One Texas Tech University researcher wondered about the implications of teaming up with others in video games and how this differs from playing alone, competitively, or not at all. It seems playing video games cooperatively with others can lead to widespread benefits by making players think helpful behaviors are valuable and commonplace.
John Velez, an assistant professor of journalism and electronic media in the College of Media & Communication, studied how cooperating with other players in both violent and non-violent video games extended to social situations after the controllers are put down. The results of one article suggest playing cooperatively with others can eliminate the negative effects of violent video games on players' aggressive behaviors in the real world. Another related study demonstrated playing cooperatively with a helpful teammate in a non-violent video game not only increases pro-social or helping behaviors toward teammates but opposing team members as well.
"What we found was cooperative play seems to have the biggest effect in terms of decreasing aggression toward other people," Velez said. "We found that playing with a helpful partner increases the expectation of others to reciprocate that pro-social behavior and generally be helpful. That applies to not only the teammate, but to others as well. The other interesting thing we found was when playing with a helpful teammate, you're nicer to the other team you just competed against that tried to beat you, even though you don't expect them to give it back to you."
Velez and his colleagues recently published two studies in the journal Communication Research that examined playing violent video games in different social contexts. In both studies, participants were given a chance after playing the game to behave aggressively toward their partner or foe by blasting them with a loud, undesirable noise.
In both cases, they found those who played cooperatively with a partner were less aggressive. In the first study, in which participants played the violent first-person shooter game "Halo: Reach," participants who played cooperatively showed little aggressive behavior. In the second game, the violent game "Time Splitters," they found those who played cooperatively were significantly less aggressive than those who played alone.
"Generally, people playing cooperatively seemed to really focus on and value those relationships that are going on when they are playing," Velez said. "They focus more on the social aspects and focus less on the violence and aggression. It's more important to them to think about how they're interacting with other people. Since most video games are played this way nowadays, it's an important factor to think about when talking about violent video games and their negative effects."
Velez also wanted to research how specific behaviors of teammates in a non-violent video game affected later pro-social behaviors. In a study recently published online in Computers in Human Behavior, he had individuals play the sports video game "NBA Street Homecourt" with either a helpful teammate or unhelpful teammate who students thought was another student but was in fact an experimenter specifically instructed to play the game a certain way.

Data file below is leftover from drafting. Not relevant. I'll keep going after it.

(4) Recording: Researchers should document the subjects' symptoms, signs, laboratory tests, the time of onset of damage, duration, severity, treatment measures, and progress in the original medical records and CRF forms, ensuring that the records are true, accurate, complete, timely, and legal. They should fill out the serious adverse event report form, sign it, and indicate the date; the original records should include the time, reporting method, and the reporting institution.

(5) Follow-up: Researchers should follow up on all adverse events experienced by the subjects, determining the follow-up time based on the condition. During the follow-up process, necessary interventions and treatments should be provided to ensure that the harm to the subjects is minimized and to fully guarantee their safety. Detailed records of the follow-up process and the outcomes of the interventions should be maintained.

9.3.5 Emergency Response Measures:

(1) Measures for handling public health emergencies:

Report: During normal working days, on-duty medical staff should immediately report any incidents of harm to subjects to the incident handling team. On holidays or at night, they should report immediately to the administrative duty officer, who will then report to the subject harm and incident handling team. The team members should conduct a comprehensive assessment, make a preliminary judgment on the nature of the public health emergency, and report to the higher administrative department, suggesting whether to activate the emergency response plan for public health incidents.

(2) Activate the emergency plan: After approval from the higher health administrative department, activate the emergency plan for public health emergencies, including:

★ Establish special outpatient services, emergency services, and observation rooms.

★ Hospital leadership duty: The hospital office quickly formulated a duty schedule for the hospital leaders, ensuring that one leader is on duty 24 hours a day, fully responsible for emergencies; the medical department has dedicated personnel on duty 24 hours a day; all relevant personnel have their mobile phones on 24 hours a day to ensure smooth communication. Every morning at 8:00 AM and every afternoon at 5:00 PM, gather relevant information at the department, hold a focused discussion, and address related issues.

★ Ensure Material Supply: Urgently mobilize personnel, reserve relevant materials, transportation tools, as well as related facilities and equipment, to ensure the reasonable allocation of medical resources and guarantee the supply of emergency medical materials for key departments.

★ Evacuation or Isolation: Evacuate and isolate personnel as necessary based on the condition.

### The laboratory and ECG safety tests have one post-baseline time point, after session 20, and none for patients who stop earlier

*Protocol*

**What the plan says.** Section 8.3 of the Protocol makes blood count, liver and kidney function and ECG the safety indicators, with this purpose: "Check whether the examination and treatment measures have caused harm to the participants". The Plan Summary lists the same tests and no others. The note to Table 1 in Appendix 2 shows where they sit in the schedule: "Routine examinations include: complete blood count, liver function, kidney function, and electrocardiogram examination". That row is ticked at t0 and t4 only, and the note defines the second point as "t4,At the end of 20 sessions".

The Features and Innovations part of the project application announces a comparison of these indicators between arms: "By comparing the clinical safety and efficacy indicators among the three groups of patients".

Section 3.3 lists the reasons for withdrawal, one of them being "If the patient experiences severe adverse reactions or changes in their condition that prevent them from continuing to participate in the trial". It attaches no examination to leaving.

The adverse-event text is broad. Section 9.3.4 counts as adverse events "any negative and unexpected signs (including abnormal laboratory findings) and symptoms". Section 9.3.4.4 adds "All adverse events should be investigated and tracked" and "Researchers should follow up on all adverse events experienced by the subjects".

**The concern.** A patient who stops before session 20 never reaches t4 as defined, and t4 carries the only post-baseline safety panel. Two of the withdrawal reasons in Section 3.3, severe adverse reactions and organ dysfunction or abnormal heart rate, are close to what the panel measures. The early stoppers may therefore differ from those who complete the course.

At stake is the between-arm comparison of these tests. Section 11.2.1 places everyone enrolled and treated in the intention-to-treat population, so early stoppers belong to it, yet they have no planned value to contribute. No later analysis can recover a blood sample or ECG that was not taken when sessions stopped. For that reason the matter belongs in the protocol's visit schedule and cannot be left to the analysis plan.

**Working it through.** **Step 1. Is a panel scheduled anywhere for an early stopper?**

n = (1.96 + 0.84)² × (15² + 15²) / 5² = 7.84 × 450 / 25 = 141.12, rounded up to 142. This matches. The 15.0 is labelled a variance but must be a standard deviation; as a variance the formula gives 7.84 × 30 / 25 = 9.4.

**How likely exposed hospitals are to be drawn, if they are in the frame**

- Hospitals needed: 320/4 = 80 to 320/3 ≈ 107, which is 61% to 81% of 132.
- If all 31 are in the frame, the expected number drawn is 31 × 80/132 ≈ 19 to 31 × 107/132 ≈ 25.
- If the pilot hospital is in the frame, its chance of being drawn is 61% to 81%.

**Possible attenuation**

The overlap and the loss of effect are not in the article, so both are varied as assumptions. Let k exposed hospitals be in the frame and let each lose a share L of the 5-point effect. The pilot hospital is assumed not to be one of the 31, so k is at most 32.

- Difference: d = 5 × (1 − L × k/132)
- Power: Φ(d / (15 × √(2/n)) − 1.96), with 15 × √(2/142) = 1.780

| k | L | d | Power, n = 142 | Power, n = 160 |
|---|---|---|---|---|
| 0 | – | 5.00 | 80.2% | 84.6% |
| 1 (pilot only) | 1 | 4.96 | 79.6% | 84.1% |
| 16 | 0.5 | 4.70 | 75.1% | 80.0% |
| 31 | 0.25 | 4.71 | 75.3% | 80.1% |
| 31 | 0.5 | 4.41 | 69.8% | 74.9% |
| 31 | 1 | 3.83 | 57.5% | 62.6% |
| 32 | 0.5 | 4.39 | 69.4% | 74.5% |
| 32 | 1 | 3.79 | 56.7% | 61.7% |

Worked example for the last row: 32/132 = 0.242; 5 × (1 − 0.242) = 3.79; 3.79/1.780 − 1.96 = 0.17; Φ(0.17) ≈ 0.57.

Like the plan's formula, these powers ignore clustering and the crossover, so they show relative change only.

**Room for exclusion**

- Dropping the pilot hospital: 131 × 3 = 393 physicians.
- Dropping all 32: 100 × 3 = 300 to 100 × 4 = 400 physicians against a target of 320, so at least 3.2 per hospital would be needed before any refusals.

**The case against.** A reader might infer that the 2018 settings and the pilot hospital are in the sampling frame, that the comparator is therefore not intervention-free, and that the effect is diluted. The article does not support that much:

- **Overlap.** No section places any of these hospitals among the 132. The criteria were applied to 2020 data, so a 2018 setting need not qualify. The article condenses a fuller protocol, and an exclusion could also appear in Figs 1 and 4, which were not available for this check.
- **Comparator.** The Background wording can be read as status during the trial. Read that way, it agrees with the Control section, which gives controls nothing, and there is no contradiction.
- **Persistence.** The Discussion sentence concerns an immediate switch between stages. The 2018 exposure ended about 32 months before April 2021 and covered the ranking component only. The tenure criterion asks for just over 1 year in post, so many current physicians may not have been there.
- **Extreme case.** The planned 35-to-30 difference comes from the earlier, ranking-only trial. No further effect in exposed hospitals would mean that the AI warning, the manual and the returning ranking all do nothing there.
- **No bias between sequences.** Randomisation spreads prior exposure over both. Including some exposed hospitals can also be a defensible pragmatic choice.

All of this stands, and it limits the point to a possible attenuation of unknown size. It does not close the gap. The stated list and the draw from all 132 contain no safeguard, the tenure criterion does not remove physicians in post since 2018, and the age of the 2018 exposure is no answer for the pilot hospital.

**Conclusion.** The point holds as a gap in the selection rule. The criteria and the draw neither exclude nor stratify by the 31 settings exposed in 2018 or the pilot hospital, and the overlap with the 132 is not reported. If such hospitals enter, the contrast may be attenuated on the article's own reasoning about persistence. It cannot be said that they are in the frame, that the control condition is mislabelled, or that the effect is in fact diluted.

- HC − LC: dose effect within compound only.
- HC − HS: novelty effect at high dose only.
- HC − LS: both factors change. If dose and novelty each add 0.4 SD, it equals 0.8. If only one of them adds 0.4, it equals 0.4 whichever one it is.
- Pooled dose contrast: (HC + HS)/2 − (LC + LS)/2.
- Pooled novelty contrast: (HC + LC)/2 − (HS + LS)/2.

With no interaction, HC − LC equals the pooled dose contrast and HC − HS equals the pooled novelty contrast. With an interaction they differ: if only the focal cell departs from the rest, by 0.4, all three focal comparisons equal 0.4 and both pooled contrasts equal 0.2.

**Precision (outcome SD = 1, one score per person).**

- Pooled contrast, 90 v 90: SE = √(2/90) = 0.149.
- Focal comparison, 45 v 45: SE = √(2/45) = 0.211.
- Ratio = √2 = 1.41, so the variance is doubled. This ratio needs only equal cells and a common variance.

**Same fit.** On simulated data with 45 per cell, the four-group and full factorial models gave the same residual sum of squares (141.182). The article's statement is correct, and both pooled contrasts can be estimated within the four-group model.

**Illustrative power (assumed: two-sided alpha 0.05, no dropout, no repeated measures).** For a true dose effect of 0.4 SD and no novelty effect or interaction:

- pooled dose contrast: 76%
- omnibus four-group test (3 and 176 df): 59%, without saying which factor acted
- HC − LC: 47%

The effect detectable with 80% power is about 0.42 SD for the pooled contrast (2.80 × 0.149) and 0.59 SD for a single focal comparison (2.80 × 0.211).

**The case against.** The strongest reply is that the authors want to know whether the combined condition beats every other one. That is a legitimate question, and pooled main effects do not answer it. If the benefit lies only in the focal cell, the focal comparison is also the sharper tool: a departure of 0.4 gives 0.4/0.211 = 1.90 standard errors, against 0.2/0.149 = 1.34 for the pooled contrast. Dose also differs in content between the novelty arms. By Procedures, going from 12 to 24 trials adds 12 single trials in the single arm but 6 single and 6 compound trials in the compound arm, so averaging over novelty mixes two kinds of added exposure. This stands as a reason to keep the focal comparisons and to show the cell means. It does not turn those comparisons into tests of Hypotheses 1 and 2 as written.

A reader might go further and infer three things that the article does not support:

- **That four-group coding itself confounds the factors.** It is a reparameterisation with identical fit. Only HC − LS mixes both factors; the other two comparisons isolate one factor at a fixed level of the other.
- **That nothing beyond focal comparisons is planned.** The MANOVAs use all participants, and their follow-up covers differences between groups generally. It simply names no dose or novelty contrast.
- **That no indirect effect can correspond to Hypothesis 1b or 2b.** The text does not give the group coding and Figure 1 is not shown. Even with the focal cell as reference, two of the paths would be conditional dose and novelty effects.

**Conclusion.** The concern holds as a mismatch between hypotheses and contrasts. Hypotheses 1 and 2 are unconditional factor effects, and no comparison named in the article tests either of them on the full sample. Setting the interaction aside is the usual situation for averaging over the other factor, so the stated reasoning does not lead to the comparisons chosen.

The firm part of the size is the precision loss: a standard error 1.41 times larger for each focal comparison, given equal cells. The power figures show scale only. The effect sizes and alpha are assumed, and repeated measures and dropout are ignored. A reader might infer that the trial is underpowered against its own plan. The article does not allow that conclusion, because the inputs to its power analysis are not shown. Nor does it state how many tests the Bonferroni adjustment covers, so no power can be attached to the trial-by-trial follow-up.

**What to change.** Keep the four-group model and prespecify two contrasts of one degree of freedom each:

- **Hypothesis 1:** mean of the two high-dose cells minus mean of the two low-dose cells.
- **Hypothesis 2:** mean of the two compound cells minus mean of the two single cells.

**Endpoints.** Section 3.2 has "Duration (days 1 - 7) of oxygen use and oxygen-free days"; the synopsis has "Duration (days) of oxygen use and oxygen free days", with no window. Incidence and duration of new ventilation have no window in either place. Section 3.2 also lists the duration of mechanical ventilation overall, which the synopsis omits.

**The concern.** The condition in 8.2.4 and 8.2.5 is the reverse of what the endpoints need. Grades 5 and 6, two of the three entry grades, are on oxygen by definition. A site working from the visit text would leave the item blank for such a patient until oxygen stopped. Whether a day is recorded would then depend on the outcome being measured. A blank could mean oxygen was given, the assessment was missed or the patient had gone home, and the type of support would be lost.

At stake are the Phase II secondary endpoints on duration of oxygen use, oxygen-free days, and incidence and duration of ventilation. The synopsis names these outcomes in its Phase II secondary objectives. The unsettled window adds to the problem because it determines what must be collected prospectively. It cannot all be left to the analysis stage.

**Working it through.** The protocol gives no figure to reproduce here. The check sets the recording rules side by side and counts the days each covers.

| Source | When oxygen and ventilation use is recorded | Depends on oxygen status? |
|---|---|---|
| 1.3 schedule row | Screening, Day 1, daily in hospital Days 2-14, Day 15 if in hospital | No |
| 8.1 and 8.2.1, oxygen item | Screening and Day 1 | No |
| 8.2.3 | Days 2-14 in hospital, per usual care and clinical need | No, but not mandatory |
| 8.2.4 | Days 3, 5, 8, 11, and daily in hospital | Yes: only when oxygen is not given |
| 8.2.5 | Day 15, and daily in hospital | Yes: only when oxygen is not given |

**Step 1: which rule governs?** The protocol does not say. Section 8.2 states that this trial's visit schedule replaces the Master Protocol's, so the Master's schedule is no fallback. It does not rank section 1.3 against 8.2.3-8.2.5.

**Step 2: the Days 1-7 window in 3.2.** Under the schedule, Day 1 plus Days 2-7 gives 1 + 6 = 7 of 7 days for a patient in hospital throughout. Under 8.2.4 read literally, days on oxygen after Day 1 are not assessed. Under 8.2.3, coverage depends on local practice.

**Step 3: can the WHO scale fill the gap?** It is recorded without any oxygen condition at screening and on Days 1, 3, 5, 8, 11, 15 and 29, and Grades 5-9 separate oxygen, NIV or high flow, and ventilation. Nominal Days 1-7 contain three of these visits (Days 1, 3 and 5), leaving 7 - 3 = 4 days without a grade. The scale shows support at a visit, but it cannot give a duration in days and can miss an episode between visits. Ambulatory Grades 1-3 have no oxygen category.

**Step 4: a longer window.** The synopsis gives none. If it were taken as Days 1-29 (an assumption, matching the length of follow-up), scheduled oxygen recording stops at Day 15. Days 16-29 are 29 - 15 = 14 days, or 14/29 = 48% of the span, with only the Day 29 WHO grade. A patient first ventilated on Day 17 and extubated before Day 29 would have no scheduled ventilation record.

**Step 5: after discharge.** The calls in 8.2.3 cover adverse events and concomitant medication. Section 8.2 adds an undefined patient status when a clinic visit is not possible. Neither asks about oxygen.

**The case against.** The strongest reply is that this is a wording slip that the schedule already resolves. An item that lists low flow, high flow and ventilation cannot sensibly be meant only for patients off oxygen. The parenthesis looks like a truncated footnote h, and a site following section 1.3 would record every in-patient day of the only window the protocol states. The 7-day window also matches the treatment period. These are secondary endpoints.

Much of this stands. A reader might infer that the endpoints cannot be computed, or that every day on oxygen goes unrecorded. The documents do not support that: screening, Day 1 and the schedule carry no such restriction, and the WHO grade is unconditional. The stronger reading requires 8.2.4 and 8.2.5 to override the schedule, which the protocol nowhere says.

After playing the game, the teammates then played a game called Prisoner's Dilemma where each player is given money, and they can donate money to their playing partner and an opponent with the rule that any donated money doubles in value, but any money a player keeps stays the same amount.
Velez found particularly helpful teammates were significantly more likely to help each other in a social situation afterward than unhelpful teammates. But this third study showed those who played cooperatively also were likely to donate more money to opposing team members without any expectation the favor would be returned.
Velez said the results show the importance of understanding how players interact when playing video games, and that the effects of video games are becoming increasingly complex.
"I did this study to figure out in general why cooperative play was so powerful in creating that positive effect," Velez said. "That expectation (of reciprocation) is very powerful in determining pro-social behavior but it also seems that playing with a helpful teammate can inspire players to behave pro-socially without the expectation of receiving anything in return."
One interesting aspect of the third study compared to the other two was that players sat together the same room playing cooperatively. In other studies, the teammates were connected online only through the game. Velez said the results of the study are generally the same whether the teammates are playing online or side-by-side.
The next step, Velez said, is to study cooperative play when there are more than two players, as many games today allow for multiple players, and how having more than just one teammate affects pro-social behavior. He also wants to explore the effects of competitive play in more depth.
"In every game there is a different type of cooperation you can do that provides different avenues to cooperate with each other," Velez said. "I want to explore when does this pro-social effect happen the most and when you can start to predict what type of game in the future creates the most pro-social effect.
"Competitive play is more ambiguous. It's not a strong effect because sometimes it shows up and sometimes it doesn't. In general, sports are competitive and playing gets you riled up and aggressive. But when it happens, what are the lasting effects, and then contrast that to the cooperative effects."
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